“We’ve lost Joe and we lost Chief Moody over Labor Day weekend last year,” said Cotton. “So to lose two iconic law enforcement figures – one of them hired me and the other was the SWAT team leader when I got there. And we lost Almond Turner back in 2019. It’s kind of lonely, actually.”
In an interview with the Newton Citizen upon his retirement, Nichols got right to the point about being in charge yet still having thousands of supervisors. It’s clear he wouldn’t want it any other way.
“I think the sheriff’s office is the greatest law enforcement agency around,” he said. “A sheriff answers directly to the people. I have 100,000 bosses. If you don’t do a good job, if you embarrass the people of the county, if you don’t take the badge seriously, if you don’t serve the people well, you’re replaced. The Sheriff’s Office is unique because you don’t have a boss, a council or a commission to direct its movements.”
According to the obituary from Rinehart and Sons Funeral Home in Jesup, Nichols is survived by his wife of 53 years, Lois; his sons Joe Nichols III and Josh Nichols; and six grandchildren. A private celebration of life was planned.
CONYERS — State School Superintendent Richard Woods will try his hand at ceramic bowl-making Monday at General Ray Davis Middle School as part of the school’s 10th Annual Empty Bowls Dinner.
Woods will be joined at the school by Superintendent Dr. Terry Oatts; Leigh Gant, Business Development officer from Georgia United Credit Union, a long-time sponsor of the event; Shelli Seibert, executive director of the Conyers Rockdale Council for the Arts; and Peggy Lawrence, director of Food Nutrition for Rockdale County Public Schools. Other sponsors include Publix Grocery Stores, Snapping Shoals EMC, Conyers Civic League, Covington Woman’s Club, Conyers Rockdale Council for the Arts, and the Rockdale Foundation.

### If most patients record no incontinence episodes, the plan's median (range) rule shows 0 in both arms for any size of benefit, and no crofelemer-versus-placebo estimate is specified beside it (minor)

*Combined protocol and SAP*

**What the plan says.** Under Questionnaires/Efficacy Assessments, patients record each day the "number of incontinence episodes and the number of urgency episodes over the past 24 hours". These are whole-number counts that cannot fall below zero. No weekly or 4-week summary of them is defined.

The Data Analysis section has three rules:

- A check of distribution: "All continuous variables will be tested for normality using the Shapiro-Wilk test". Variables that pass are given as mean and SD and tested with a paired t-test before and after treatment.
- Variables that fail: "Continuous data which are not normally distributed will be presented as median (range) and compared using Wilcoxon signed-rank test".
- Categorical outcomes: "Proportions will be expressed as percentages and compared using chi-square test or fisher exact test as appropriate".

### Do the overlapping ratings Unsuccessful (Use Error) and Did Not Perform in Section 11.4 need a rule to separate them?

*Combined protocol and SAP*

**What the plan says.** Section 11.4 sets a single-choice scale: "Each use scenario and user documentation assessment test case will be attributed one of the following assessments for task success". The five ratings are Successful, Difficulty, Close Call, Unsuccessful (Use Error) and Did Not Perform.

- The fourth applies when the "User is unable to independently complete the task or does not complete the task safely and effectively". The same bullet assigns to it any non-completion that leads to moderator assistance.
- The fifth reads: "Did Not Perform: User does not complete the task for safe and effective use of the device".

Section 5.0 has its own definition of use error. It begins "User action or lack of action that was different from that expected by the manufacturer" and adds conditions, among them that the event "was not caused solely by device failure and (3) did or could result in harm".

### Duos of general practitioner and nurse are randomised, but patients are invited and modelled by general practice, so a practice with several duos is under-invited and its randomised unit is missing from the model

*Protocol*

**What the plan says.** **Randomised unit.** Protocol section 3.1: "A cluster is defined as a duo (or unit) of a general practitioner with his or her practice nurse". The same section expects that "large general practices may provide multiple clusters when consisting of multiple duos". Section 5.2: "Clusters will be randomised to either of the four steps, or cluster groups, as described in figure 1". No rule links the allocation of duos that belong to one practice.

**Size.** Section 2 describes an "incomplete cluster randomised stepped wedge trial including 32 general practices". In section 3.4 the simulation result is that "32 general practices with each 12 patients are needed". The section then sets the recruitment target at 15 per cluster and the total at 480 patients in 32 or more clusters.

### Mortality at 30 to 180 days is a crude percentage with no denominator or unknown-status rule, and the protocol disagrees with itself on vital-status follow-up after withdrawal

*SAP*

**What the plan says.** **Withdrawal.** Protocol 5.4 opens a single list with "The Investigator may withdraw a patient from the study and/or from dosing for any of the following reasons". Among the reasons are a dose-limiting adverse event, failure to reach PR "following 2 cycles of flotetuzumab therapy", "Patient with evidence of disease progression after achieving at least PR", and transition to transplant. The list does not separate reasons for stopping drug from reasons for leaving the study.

Art students at Ray Davis Middle have been busy creating bowls in preparation for the Empty Bowls Dinner, which will take place Thursday, May 20, from 5 p.m. to 7 p.m., as a drive-through event. According to Katy King, art instructor at Ray Davis Middle, this year’s theme for bowls is “The Places We Wish To Go.” Students were asked to create bowls that reflect all the places they want to visit when the pandemic is over.
“We know that this year our community needs this event more than ever, and it gives our students the opportunity to truly assist our community,” said King.
This year’s Empty Bowls menu will consist of spaghetti, salad, bread and dessert. Meals will be delivered to cars as they drive through at General Ray Davis Middle School, 375 East Fairview Road SW, Stockbridge.
Tickets for the Empty Bowls Dinner can be ordered by visiting this link: https://bit.ly/3ffLtwD. Tickets are $5 each.